Having profited largely by his studies at Hawkes

The contracted limits within which our Memoir of the distinguished Poet who is the subject of ithead, Mr Wordsworth removed to the University

is comprised, has strongly forced this observation of Cambridge in 1787, where he was matriculated upon us. In the present instance, however, our a student of St John's. Here he remained a suffitask is abridged by a circumstance fortunately cient length of time to attain his Bachelor's devery favourable to the reader, namely, that Mr gree, without aspiring, it would appear, to higher Wordsworth's writings are in their very nature academical honours. While yet a student, he and essence a species of auto-biography, and pre- made a pedestrian excursion through part of sent the reader with a perfect and most interest-France, Savoy, Switzerland, and Italy, accompaing exposition of the feelings under which they nied by a college friend. On this tour he comwere composed. Added to which the introduc-posed the greater part of those delightful lines tory notices, or essays, prefixed to his poems, at subsequently published under the title of various times as they were published (all of which scriptive Sketches in Verse, which, as also an will be found in the succeeding pages) are unusu- Epistle in verse addressed to a young Lady from ally copious, and afford such ample explanations the Lakes in the North of England, was given to of the literary opinions of the author, that any the world in 1793; being, we believe, the first of additional remarks-(information is out of the Mr Wordsworth's productions formally submitted question)-of ours would be a work of idle super- to the ordeal of public criticism. erogation.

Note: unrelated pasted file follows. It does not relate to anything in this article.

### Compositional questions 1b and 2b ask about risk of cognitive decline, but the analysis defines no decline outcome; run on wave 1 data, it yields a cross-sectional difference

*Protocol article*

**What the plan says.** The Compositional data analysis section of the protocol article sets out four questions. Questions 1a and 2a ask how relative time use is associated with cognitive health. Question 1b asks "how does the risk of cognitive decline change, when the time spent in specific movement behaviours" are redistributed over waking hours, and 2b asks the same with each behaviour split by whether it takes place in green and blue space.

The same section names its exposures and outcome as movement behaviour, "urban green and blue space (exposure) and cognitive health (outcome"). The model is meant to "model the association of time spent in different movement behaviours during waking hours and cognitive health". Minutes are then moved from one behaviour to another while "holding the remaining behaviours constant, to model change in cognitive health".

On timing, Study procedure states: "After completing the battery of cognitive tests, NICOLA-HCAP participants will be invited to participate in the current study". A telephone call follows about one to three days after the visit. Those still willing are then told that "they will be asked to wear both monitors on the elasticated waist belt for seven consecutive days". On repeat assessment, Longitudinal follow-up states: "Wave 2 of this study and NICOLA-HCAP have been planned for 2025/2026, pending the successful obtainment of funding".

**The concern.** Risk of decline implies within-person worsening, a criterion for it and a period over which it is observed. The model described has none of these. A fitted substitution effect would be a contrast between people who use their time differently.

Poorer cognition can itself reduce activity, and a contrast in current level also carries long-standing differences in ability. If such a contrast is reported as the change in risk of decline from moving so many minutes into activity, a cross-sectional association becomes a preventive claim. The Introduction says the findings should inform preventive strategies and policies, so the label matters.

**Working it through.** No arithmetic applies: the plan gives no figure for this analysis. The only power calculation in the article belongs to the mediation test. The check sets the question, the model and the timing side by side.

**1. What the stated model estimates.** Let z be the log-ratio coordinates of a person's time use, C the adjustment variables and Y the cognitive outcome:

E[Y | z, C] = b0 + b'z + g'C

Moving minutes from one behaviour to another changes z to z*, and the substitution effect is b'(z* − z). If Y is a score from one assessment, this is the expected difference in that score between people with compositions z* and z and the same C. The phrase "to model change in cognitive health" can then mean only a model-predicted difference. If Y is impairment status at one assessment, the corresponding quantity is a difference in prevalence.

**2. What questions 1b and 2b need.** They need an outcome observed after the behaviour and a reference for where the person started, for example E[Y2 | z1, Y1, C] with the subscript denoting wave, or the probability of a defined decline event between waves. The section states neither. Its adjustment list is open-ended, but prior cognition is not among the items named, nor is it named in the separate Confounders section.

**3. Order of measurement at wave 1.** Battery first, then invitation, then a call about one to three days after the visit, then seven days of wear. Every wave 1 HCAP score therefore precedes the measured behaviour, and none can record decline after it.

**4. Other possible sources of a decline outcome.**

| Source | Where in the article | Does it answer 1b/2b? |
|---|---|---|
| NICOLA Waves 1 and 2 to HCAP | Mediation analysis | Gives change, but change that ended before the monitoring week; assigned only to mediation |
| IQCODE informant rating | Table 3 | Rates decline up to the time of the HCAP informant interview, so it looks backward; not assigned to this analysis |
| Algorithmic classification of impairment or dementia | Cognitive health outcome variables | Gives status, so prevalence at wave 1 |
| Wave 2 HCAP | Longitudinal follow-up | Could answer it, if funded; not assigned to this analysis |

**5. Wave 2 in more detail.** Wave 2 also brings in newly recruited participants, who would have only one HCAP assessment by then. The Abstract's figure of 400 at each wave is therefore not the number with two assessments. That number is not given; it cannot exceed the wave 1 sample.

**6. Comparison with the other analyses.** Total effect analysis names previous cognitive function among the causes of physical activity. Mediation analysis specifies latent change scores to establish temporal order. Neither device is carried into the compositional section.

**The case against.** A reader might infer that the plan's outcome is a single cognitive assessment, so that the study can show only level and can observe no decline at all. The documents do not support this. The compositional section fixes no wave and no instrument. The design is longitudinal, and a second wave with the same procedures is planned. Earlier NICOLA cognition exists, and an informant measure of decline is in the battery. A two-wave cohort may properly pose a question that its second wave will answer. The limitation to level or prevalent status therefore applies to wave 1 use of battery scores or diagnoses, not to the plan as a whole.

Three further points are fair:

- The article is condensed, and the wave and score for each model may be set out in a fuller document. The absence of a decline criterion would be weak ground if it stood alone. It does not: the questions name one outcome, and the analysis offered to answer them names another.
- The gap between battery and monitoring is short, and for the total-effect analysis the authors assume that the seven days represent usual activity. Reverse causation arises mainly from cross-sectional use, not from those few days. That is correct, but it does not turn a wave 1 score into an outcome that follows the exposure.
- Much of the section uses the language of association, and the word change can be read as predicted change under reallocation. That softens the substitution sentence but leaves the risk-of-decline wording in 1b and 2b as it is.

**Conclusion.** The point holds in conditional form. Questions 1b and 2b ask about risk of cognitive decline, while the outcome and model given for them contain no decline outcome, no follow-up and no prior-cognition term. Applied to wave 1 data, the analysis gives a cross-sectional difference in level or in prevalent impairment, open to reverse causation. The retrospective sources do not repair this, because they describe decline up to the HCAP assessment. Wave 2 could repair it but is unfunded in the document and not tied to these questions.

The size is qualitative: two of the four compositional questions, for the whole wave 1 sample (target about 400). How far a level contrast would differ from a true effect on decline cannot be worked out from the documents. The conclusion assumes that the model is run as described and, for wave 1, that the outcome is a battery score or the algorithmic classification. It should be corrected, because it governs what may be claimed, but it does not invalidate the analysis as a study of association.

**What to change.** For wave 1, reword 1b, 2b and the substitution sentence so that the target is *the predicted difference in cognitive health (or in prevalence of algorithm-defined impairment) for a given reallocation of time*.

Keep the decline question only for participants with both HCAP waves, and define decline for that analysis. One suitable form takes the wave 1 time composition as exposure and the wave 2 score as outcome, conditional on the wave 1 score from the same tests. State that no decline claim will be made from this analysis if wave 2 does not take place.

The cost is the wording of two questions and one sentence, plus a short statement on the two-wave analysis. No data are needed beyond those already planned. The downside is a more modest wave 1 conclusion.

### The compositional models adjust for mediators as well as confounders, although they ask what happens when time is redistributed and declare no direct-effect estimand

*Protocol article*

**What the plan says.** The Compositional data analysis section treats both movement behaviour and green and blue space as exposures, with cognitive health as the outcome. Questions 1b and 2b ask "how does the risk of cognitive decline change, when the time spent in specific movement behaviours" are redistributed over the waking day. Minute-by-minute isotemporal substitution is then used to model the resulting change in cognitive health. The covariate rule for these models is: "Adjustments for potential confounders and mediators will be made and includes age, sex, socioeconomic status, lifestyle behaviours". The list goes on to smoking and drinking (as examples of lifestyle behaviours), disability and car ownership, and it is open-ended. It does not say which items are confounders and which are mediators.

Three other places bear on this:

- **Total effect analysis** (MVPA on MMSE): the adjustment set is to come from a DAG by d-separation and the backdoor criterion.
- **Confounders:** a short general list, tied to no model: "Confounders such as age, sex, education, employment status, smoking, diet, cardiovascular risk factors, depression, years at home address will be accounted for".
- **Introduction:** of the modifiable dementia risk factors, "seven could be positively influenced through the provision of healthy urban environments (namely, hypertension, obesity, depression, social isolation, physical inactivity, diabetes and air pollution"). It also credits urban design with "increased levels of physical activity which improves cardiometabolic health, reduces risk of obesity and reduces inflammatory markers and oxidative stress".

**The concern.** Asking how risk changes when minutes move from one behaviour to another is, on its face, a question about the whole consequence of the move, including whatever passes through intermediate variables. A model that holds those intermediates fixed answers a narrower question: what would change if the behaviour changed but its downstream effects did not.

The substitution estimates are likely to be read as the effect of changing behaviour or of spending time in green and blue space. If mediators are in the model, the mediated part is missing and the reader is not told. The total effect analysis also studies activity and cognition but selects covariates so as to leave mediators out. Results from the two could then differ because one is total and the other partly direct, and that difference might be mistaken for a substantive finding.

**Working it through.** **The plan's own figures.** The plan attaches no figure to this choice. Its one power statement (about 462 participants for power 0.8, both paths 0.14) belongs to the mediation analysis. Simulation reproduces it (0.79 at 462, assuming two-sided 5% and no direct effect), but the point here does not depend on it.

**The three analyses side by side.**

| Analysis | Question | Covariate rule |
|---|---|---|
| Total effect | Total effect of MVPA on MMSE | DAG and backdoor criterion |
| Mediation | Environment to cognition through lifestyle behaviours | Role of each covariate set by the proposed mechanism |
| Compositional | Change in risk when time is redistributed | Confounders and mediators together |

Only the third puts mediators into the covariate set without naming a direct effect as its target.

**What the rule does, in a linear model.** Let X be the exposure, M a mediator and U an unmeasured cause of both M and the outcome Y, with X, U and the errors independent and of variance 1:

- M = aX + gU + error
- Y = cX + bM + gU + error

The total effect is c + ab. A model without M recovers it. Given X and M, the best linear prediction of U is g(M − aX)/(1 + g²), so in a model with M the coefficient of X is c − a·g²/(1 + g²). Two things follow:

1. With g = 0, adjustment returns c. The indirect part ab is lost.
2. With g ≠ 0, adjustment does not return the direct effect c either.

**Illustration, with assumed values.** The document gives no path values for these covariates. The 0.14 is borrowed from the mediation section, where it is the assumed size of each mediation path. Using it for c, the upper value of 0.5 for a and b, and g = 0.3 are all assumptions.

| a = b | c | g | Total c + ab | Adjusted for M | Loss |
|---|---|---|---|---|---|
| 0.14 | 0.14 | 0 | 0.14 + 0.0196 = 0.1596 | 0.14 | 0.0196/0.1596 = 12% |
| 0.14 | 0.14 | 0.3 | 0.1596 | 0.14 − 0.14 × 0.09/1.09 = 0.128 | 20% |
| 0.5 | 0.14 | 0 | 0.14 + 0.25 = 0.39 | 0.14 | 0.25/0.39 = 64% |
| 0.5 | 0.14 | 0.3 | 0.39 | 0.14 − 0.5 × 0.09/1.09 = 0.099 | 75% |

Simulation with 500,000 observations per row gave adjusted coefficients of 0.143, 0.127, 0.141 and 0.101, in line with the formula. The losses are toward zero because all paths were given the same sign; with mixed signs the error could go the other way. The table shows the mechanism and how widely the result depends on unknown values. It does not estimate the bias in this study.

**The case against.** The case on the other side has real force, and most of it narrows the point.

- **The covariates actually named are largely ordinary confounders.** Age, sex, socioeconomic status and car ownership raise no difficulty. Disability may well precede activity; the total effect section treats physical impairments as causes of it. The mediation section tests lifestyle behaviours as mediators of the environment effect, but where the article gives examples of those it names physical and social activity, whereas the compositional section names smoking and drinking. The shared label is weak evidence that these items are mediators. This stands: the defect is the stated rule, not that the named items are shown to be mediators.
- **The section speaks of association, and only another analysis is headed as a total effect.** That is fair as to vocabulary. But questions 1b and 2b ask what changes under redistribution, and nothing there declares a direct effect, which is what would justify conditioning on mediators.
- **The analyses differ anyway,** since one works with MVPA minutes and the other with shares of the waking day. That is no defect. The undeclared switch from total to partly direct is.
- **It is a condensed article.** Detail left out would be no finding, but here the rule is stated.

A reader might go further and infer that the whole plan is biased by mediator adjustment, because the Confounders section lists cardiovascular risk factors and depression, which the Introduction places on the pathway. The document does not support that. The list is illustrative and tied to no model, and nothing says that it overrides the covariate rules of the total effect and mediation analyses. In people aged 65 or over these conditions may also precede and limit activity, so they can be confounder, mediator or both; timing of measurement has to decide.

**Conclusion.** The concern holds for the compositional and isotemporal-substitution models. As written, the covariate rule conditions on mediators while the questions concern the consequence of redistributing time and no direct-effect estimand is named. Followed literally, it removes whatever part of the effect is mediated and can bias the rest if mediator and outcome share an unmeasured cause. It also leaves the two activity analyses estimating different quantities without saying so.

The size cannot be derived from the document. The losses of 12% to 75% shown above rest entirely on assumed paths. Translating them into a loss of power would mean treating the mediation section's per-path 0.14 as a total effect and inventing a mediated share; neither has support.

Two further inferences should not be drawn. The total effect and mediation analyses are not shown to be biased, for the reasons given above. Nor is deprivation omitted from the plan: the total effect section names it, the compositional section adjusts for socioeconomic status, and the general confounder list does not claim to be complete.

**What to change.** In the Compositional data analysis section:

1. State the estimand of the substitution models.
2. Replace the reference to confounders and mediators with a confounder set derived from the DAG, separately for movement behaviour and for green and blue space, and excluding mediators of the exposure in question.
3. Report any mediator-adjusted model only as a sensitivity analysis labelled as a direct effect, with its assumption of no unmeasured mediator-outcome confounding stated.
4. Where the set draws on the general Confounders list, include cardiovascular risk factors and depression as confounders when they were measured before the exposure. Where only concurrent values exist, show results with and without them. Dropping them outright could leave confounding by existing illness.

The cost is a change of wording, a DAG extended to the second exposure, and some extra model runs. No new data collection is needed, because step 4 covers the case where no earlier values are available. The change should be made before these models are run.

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Our Author is descended from a family of high respectability in Cumberland, where he was born, at Cockermouth, on the 7th April, 1770.